Engaging with early childhood education and care services: The perspectives of Indigenous Australian mothers and their young children

Michelle Trudgett, Rebekah Grace


This research contributes to an issue of importance in the current Australian political and research climate - that of the engagement of disadvantaged and marginalised groups of people with early childhood education and care settings. More specifically, this research seeks to understand the barriers and facilitators of engagement for Indigenous families in NSW. Research in this area is important because of recent studies supporting low levels of participation in early childhood services for Indigenous families. A qualitative approach was adopted to capture the experiences of 15 mothers of preschool aged children (3 – 5 years). Thematic analysis revealed a number of themes, the most important across the group being the notion of trust. This research also sought the perspectives of preschool aged children. In total 10 children were interviewed. A clear theme emerged from the child interviews around the importance of feeling connected with an adult worker at the centre they attended. This research also supports the importance of resisting the common practice of viewing Indigenous families as a homogeneous group.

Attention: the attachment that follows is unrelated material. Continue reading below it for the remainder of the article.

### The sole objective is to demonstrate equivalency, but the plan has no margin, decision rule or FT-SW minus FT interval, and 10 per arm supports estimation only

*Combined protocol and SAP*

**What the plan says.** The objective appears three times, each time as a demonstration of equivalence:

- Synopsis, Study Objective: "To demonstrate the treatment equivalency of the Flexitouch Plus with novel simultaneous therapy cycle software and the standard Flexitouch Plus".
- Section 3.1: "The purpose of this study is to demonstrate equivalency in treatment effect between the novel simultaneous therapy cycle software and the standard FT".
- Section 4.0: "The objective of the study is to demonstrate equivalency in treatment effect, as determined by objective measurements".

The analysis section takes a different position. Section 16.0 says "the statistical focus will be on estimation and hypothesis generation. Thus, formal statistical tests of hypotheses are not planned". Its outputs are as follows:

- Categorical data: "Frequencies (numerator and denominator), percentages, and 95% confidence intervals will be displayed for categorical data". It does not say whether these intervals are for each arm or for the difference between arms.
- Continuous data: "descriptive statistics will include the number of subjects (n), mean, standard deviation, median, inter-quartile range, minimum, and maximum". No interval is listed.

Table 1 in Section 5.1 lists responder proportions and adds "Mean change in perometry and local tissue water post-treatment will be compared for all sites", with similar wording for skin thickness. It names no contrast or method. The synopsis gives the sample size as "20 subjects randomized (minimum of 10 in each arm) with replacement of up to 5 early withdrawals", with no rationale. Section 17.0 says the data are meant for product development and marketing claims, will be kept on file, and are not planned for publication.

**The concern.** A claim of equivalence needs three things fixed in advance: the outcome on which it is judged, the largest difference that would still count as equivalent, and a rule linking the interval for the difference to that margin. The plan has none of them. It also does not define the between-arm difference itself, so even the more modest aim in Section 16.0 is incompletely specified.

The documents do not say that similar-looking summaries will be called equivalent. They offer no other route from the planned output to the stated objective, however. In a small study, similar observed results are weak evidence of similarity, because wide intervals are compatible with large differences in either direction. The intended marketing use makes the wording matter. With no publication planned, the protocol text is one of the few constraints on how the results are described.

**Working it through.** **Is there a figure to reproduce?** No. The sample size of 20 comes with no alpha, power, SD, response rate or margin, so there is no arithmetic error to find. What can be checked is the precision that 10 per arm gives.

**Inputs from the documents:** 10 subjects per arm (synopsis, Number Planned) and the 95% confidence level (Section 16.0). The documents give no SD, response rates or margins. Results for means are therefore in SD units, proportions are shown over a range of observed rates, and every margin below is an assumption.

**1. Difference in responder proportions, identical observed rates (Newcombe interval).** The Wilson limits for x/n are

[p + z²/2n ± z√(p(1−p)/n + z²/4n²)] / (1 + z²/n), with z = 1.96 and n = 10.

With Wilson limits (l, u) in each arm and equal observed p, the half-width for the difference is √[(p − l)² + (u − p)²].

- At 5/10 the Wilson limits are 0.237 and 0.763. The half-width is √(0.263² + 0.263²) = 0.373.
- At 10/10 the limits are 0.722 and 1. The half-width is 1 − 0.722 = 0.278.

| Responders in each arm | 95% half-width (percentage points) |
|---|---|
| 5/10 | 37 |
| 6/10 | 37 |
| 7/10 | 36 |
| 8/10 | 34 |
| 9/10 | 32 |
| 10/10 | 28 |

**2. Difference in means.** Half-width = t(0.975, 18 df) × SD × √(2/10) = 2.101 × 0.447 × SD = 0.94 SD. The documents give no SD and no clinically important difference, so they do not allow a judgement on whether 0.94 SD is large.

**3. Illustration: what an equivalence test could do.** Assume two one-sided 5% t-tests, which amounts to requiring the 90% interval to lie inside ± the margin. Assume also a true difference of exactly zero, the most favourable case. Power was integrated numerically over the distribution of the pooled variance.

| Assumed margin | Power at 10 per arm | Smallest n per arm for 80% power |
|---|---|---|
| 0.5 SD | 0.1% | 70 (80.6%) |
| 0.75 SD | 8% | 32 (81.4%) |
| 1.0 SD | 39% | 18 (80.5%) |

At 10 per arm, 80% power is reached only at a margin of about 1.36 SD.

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Kulumun. Journal of the Wollotuka Institute.  ISSN  1839-1257